Former TC Media News Director. Freelance writer, editor, opinion columnist. CJAD800 radio contributor.
Toula Foscolos is a writer, editor, and former News Director for a number of weekly newspapers in the Montreal region.
Her weekly column, Toula’s Take, published in eight weekly papers and available online, tackles a variety of local, national and international topics.
You can follow her on Twitter @toulastake or on her personal blog www.toulastake.com
News that former NHL enforcer Todd Ewen's recent death was ruled a suicide saddened me. There is no doubt in my mind that competitive sports exact a physical and mental toll on professional athletes -- deaths are not just the consequences of a violent game and the long-term nefarious effects of injuries incurred on these athlete's bodies and brains, but a reflection of a society that does not allow for its men to be weak.
Jacques Parizeau was a passionate and principled man who believed in Quebec's independence, but he was at times a divisive politician. Judging by the many hateful comments I saw last night, his "money and the ethnic vote" speech after the razor-thin Quebec independence referendum loss in 1995 will continue to haunt his legacy. The over-the-top indignation I'm seeing from some is getting on my nerves. Is that one sentence from 20 years ago the only thing some of you can remember from his entire political legacy? Parizeau was so much more than just a rant, more than just one ugly moment in time.
Forced marriages? Women forced to give birth in private and give away their children? Women trying to end an unwanted pregnancy with a coat hanger and the help of some back-alley doctor? All barbaric acts condoned, perpetuated, or conveniently ignored by the Catholic Church right here in Canada only a few decades ago. How soon we forget and pretend we're the evolved ones now...
To these women this isn't just the monster who kicked them down the stairs or told them they were worthless. He's also the man who romanced them and won their heart, the man they sleep next to, the man they make love to, the man who may be the father of their children, the man they build a life with together. To walk away from him is to walk away from the good moments, from the dream of that life. The possibility of what might have been, if only he could change and see the light. Abuse victims didn't "ask for it" or "like it" or "cause it." They are victims, and asking "why didn't they just walk away" -- whether unintentional or not -- blames those victims.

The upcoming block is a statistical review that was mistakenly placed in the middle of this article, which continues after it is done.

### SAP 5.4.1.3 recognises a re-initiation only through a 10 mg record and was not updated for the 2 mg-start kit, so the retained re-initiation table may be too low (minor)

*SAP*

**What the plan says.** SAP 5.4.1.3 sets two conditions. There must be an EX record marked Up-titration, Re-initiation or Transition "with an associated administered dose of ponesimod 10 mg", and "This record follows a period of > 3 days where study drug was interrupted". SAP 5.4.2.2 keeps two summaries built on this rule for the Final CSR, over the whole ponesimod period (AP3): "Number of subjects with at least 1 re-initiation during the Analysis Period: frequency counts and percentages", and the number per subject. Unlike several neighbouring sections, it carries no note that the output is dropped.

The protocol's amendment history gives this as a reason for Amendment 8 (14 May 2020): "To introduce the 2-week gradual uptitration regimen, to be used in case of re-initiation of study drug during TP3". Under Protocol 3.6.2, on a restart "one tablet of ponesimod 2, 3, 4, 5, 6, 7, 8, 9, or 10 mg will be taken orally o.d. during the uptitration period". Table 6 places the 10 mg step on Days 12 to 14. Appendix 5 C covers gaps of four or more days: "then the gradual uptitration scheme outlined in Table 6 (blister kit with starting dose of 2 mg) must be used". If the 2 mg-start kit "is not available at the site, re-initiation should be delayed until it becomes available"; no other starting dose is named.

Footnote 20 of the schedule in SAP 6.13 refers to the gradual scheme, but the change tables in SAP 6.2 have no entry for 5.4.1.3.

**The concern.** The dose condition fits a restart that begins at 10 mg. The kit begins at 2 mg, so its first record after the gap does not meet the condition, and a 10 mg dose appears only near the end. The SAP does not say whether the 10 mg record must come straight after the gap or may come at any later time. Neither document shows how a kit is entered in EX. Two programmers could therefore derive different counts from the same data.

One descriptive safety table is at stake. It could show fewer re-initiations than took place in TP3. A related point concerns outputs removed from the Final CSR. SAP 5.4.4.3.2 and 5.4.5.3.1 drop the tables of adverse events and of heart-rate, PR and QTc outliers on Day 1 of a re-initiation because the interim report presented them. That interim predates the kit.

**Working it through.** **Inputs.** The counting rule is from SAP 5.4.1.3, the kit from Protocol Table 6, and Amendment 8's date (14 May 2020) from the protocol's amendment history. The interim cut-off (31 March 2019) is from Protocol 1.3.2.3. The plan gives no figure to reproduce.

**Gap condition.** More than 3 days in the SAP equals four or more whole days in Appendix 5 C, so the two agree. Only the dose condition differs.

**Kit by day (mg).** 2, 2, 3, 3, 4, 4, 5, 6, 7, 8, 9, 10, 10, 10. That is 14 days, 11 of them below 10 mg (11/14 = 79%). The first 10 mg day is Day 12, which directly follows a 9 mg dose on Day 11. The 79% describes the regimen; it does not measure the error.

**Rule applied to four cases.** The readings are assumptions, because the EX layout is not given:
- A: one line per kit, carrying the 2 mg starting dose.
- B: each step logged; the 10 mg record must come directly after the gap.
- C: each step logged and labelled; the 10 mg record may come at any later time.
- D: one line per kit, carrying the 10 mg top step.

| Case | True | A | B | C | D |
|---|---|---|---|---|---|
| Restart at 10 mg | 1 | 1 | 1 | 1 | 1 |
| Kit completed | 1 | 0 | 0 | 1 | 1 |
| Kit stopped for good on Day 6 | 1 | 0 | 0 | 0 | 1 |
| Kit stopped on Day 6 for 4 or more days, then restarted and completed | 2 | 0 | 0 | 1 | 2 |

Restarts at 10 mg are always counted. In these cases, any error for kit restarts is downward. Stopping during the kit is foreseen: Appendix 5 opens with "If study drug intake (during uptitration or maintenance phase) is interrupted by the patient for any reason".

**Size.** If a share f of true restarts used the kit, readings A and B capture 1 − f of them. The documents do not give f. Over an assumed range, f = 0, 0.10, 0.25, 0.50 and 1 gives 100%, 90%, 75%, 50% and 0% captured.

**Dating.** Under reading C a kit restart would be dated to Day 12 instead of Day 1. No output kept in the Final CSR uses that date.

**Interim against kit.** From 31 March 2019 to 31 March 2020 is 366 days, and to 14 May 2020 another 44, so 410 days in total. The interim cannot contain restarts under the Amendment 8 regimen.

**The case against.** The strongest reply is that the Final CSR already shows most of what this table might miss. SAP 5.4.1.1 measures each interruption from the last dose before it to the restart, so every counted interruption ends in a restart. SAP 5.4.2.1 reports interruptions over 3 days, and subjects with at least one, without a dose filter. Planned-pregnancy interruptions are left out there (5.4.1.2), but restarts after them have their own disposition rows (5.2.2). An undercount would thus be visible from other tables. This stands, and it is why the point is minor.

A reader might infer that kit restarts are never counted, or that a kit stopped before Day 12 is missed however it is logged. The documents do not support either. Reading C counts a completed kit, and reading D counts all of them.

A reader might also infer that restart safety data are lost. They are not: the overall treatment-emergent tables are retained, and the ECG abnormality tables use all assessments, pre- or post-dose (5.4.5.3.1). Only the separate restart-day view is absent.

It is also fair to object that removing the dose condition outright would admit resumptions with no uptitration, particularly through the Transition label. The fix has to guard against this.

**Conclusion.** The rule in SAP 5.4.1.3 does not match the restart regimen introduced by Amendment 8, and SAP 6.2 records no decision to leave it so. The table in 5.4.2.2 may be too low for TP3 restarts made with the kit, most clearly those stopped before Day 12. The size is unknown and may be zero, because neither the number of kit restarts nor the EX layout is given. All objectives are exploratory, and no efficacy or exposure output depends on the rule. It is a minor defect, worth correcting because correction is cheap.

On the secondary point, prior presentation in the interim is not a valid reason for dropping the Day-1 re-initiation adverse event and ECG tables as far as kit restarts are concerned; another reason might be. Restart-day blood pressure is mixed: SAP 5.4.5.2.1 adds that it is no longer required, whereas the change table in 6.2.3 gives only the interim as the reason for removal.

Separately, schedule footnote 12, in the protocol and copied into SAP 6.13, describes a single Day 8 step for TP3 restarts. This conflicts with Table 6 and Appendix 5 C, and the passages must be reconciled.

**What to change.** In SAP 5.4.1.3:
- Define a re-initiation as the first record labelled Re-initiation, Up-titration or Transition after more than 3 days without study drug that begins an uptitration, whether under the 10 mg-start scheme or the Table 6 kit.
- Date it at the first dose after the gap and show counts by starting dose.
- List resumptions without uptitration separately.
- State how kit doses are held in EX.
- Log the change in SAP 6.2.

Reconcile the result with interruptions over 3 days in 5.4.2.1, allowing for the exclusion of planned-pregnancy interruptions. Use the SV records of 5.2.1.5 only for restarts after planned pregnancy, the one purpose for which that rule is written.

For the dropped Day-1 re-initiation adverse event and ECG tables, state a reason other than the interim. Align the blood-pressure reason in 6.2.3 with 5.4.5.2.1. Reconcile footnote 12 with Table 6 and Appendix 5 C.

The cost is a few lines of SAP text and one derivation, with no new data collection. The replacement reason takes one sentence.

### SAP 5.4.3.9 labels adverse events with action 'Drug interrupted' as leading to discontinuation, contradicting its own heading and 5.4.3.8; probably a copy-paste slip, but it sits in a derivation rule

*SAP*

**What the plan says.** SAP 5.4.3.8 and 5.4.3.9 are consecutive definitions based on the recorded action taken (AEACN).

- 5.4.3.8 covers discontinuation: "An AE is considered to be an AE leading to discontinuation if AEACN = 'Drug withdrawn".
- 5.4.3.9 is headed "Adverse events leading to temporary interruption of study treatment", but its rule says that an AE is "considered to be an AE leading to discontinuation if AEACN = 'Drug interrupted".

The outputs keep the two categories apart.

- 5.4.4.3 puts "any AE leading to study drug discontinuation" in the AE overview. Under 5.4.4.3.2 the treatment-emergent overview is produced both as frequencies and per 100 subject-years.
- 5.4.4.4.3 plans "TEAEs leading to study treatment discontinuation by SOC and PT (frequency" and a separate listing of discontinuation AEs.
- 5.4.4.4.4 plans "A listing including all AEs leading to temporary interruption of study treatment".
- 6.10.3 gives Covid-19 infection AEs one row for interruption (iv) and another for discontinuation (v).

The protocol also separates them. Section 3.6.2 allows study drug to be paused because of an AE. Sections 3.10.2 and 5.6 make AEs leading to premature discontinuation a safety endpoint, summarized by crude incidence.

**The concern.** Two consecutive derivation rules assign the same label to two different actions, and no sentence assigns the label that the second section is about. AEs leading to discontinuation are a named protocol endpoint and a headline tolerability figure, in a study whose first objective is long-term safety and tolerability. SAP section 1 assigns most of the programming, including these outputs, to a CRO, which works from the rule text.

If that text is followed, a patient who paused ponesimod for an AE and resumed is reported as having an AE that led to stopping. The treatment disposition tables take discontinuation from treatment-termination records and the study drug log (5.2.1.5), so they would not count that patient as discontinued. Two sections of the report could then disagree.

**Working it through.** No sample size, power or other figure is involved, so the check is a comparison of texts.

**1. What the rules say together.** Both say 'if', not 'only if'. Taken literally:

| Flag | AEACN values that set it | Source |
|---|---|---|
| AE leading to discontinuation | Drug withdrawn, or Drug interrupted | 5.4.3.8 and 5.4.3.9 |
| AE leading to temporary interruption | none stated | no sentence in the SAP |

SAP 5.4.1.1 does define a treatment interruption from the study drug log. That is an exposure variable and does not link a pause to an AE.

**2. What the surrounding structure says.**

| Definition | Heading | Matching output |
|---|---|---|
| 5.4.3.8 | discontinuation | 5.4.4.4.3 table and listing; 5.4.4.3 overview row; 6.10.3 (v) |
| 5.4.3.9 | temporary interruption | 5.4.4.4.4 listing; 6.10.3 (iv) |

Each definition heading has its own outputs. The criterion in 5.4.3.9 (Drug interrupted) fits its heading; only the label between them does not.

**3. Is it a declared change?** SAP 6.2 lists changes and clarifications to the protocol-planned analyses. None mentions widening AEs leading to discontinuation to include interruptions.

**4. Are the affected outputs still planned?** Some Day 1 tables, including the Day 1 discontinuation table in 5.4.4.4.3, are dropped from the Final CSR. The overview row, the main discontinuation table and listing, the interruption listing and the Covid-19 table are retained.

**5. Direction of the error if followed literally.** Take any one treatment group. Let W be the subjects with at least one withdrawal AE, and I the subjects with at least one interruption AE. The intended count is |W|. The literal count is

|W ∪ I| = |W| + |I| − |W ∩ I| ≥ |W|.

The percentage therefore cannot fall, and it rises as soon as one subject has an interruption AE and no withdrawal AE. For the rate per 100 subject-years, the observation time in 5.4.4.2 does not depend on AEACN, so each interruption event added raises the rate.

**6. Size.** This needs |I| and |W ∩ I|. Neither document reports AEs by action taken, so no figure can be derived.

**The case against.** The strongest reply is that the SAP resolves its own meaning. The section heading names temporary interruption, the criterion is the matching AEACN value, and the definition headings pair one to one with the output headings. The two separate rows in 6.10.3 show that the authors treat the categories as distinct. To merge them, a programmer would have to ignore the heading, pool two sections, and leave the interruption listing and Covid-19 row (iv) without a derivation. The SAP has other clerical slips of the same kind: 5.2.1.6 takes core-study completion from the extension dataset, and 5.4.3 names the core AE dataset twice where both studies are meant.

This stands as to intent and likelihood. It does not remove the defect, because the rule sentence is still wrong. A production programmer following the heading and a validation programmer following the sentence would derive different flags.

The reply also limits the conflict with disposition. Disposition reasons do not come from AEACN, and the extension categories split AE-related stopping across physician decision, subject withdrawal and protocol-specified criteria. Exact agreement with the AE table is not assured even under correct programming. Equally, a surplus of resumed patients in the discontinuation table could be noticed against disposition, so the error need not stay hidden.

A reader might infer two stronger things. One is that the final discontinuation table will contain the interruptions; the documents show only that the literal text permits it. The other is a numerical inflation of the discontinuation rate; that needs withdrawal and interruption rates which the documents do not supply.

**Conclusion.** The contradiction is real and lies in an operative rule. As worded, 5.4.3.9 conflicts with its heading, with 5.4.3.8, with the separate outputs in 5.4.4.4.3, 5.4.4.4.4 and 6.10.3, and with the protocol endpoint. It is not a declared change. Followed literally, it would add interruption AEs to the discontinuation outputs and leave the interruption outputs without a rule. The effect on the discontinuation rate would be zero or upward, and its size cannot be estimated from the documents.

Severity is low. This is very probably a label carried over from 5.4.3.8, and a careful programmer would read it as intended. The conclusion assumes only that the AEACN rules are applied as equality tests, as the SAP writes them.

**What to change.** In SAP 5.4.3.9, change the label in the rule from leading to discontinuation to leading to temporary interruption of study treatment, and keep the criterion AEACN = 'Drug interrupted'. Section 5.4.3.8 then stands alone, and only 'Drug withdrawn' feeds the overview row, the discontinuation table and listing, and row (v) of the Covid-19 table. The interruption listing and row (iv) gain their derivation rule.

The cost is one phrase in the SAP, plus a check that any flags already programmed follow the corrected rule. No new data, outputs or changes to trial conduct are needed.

Truth be told, I have so many issues with FEMEN, I wouldn't even know where to begin, but I'll attempt to explain them all here as best as I can. For those who don't know (and there are many of you), FEMEN is a Ukraine-based movement started in 2008 to protest the growing sex industry in the country. The movement soon branched out and began protesting other gender issues, including the perceived oppression of women at the hands of religious institutions.
"Our patios are like national parks. Huge and filled with cougars." This is Jack Astor's latest brilliant burst of marketing genius. Cougar: An older woman who frequents clubs in order to score with a much younger man. Now here's the term for older men who date younger women for casual sex. They're called... men. The term 'cougar' is so derogatory, ageist and sexist, it baffles me that some women use with it pride. Jack Astor's logo is an ass. As in a donkey's ass. I've never felt any which way about the company, but after today, I feel like that logo suits them perfectly.
American Apparel founder and CEO Dov Charney, was ousted from his very own company spread like wildfire this morning. And it was predictably greeted with major glee among most of my feminist friends, who've had enough with this guy's gag-inducing sexist marketing campaigns, as well as his own personal conduct with employees. I still have no intention of ever purchasing anything from them in the future. Ousting Dov Charney may have been the right decision to make, American Apparel executive board members, but that's not why you finally got rid of him.
Seven months later and I'm still stunned by the palpable pain I feel in the pit of my chest when I think of him. I marvel at how grief just patiently sits there quietly, waiting for me to suddenly catch a glimpse of someone who looks like him, or for a whiff of someone's Aqua Velva aftershave, that cheap blue stuff he splashed on his face when I was a kid, and suddenly pain, like a searing knife, cuts through me. Seven months of firsts. The first Christmas without him, first New Years' celebrations, first Easter, and now... the first Father's Day.
As polarizing as the debate seems to be, I've never had any qualms publicly declaring that I strongly support assisted suicide. To be frank, I have trouble understanding those who don't. Numerous drunk drivers who killed behind the wheel have received such lenient sentences they amounted to no more than a slap on the wrist. But if I assisted a loved one who was dying a slow and painful death, out of compassion and a desire to end their suffering, I would be subject to the same or even worse penalties as someone who indiscriminately and unconsciously mowed down an innocent pedestrian while driving drunk. Why?